MIST – a short intro

Purpose, start and overall status

Many universities in the world have built small satellites called Cubesats. The KTH Space Center started its own Cubesat project,MIST, on January 28, 2015. The satellite is a 3U CubeSat, to be built primarily by students working in small teams. A new team will work on the project every semester. The project was defined in 2014, and the work started start in early 2015. The project is led by Sven Grahn, an experienced satellite project manager.

Eight technical and scientific experiments to be included in the KTH student satellite MIST (MIniature STudent satellite) have now been selected (see Experiment Descriptions). The experiments have been proposed from inside KTH and from a Swedish company. 

MIST has body-mounted and deployable solar panels. The outline picture above also show the radio antennas for command reception from the ground (long) and data transmission (short)

All purchased satellite subsystems have been delivered. The ground station is ready. All technical/scientific experiments have been delivered except one that is expected to be completed soon. Final testing of the satellite is expected to be completed in 2023 and the launch can then be planned.

Technical information
A detailed technical description of the project can be found here. In brief:

  • The satellite is a so-called three-unit Cubesat, i.e. it has the volume 3 liters, the outer dimensions 10 x 10 x 30 cm and weighs 3.3 kg.
  • The satellite subsystems are purchased from the Dutch company ISISPACE except the onboard computer software which is developed by the students.
  • The satellite transmission frequency will be 437.405 MHz and the reception frequency 145.860 MHz.
  • The experiments on board are shown in the table below.

The MIST work is carried out in two adjacent rooms in the Alfvén laboratory at Teknikringen 31. The Ground Station antenna system was set up on the roof of Teknikringen 31 during the fall semester 2020.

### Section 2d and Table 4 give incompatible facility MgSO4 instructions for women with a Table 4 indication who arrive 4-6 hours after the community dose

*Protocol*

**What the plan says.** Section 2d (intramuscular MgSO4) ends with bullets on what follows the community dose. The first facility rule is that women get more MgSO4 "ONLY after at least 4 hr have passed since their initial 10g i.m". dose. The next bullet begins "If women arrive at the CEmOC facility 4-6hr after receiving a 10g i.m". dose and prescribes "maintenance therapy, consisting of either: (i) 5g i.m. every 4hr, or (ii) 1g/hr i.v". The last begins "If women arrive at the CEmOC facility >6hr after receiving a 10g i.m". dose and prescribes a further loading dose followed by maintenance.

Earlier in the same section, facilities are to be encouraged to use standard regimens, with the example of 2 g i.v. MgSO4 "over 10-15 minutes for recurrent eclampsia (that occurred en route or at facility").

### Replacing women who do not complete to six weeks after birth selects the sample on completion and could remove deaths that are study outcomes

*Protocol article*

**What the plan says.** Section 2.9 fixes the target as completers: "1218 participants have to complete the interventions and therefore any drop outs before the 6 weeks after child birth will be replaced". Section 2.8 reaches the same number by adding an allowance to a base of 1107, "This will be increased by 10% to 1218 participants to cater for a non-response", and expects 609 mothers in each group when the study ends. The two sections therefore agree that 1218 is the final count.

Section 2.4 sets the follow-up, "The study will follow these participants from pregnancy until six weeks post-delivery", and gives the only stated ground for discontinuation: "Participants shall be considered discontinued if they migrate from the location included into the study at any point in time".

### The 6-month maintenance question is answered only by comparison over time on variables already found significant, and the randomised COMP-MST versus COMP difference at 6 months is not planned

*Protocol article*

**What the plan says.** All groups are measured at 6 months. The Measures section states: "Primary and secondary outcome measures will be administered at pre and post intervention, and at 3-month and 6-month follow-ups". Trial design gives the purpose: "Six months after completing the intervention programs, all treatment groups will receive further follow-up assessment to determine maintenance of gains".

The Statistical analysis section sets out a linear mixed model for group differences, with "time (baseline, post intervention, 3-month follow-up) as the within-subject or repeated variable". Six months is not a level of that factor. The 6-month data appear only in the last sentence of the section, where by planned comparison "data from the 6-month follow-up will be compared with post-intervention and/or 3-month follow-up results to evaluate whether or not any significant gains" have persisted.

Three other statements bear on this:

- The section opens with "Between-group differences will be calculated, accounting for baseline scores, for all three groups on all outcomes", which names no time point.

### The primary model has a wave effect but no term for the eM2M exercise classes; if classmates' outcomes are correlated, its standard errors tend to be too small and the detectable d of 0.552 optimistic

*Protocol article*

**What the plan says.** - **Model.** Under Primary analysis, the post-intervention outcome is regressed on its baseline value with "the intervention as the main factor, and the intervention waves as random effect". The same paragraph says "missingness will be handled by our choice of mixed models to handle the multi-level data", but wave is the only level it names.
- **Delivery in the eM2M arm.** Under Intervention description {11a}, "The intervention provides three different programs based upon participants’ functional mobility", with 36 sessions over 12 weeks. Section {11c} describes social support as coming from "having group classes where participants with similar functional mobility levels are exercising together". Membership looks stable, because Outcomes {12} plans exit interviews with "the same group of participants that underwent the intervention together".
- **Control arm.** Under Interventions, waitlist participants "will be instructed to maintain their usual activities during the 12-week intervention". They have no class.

Student work
The idea is that the students should perform analytical, design, verification and management tasks in a real space project and thus learn “project work in real life”:

  • In order to provide sufficient depth in learning and to ensure continuity in knowledge transfer between students, students are recruited every semester and they normally stay two semesters in the project.
  • Most students join the project at the beginning of the fall or spring semester during their fourth academic year.
  • We have/had many B.Sc and M.Sc. thesis workers.
  • The students normally work academic credits through project courses in “space technology” within the EECS and SCI schools and “embedded systems” within EECS.
  • Occasional “volunteer” students also contribute.
  • The table below shows statistics for those who have participated up to and through the fall 2022 semester.

Each student is part of a sub-team that can consist of up to 5 students. This sub-team is working on a certain aspect of the project, such as:

  • thermal design and test,
  • attitude control,
  • mechanical design and test,
  • on-board software,
  • ground station and mission operations,
  • functional testing and mission simulations

The day-to-day work

The members of a team work together on different aspects of their group assignment and have their own team meetings where they plan and evaluate the work. On their own initiative, they contact the project manager, supervisors or courses assistants when needed to determine the most appropriate way forward. Each sub-team also interacts with other sub-teams and holds meetings with them to sort out technical aspects of the interface between the work of the different groups. Each team reports orally at the project meetings (IRL and Zoom on Wednesdays) about the status, what should happen next and about any problems that need to be solved. Each student in a sub-team describes his or her part of the work.

Daily work in the integration lab.

A larger three-hour review of the project situation is held in the middle of each semester (during the first day of the own-study period, before exams). A comprehensive debriefing meeting is held at the end of the semester (also during the first day of the own-studies period, before the exams). The students who are to start their work next semester are often at this end-of-semester meeting. The end-of-semester meetings are often held with the presence of a technical representative of the Swedish Space Agency.

The students in a team write numerous technical memos, reports, drawings, code, yes what is needed. At the end of their work on the project, they write a report. If it is common to the team,it must be clear who has done and writtenwhat. An important part of this report is what the next group of students needs to address and suggestions how they can organize the job – a handover of the baton! Their report(s) is reviewed by me, supervisors and course assistants and handed over to the formal course coordinator for approval and assignment of course credits – once the report is approved.

Speeded-up video showing the MIST ground station antenna tracking the FunCube-1 satellite on 10 November 2022.

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